I have always been convinced and I have always emphasized that in particular the friendship between our country and the United States--and I mean here not just the personal friendship between us, Mr. President, but the genuine friendship that exists between the people of the United States and the German people--will have to continue and will have to be the foundation for the future benefit of both countries.

This has been the case, this friendship has existed, since the very beginning of our meetings. I would be a bad German if I would have any desire but to see this friendship continue just as deeply and just as firmly under the present administration in my country. I believe that this will be the case.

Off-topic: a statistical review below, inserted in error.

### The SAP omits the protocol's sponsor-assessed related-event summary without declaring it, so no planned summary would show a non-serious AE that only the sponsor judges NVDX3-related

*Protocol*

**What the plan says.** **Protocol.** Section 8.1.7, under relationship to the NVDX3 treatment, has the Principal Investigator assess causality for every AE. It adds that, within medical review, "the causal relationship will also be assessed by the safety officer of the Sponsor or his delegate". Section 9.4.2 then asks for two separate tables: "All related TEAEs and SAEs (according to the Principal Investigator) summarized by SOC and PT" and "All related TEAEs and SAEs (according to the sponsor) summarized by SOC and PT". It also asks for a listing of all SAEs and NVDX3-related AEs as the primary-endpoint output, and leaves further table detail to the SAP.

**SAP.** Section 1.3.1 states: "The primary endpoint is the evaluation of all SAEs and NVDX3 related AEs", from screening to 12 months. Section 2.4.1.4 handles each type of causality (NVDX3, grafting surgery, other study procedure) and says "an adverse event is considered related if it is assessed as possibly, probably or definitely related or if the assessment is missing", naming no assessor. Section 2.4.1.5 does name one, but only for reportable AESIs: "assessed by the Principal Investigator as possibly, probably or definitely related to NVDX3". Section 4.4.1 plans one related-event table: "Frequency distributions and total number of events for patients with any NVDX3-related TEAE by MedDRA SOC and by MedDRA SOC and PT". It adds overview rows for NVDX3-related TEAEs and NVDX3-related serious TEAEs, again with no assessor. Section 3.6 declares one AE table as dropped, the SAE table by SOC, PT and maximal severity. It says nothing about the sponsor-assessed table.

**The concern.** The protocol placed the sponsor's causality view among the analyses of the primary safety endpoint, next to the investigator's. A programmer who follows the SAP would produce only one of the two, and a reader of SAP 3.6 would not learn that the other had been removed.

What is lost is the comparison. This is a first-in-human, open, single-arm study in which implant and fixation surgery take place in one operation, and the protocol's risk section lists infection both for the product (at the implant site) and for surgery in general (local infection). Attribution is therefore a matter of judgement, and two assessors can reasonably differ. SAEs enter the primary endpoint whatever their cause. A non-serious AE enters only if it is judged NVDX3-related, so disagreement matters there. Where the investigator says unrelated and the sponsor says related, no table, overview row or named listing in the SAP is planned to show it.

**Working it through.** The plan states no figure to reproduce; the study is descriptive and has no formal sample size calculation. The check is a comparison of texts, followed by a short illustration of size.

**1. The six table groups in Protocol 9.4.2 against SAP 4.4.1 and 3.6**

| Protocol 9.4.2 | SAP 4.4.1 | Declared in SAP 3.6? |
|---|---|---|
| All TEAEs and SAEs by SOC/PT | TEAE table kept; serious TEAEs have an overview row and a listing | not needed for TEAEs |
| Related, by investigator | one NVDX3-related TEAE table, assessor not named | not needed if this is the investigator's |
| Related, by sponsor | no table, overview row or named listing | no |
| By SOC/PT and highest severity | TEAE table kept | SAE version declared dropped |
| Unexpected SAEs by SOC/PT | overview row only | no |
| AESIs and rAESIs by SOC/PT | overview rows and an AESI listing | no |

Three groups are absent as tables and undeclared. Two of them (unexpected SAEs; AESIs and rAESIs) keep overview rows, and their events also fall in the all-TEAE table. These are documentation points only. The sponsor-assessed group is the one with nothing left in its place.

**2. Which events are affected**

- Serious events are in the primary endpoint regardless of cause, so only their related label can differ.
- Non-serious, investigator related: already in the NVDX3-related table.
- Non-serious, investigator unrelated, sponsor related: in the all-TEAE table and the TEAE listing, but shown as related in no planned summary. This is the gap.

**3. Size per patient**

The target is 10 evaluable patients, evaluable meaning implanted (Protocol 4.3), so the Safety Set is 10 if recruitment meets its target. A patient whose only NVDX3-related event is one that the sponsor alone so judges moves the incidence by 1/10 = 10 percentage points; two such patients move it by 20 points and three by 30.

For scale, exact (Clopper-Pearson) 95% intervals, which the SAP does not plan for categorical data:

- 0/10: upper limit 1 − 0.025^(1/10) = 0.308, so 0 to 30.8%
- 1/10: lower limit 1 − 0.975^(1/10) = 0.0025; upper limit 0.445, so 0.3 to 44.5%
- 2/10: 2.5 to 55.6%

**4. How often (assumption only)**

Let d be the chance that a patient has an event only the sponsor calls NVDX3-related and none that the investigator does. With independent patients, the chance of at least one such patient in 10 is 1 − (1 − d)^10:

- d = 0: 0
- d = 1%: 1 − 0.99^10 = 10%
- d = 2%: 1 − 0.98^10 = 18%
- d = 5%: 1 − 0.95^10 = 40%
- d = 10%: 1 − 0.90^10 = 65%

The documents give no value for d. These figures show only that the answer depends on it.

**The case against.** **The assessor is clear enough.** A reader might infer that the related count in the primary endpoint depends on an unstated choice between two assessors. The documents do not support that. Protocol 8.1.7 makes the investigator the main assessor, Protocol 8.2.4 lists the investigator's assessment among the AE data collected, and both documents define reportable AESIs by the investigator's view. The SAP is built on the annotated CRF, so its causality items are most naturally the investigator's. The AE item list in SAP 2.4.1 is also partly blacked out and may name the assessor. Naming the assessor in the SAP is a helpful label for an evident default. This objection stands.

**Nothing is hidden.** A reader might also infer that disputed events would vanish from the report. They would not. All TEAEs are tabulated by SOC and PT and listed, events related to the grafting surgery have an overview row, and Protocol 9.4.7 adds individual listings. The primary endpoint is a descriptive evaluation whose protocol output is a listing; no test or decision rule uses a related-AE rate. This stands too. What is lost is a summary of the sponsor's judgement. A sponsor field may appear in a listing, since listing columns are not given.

I will always, during my trip in this country, do everything in my power to emphasize the necessity of cooperation between our two countries. I hope that my visit here will be able to make a small contribution towards this end.

I always have held the conviction, and I have stated this quite often, that the basis of what has developed positively in Europe has very much been found not so much in other events as in the Marshall Plan for one thing, which was the big stimulating factor that has sustained Europe and that has brought us in the direction of European unity. European unity is what is necessary, what I firmly believe in, and everything in my power, in my present political surroundings, I will do in order to further this aim and to prevent dissension and disunity to take over in Europe.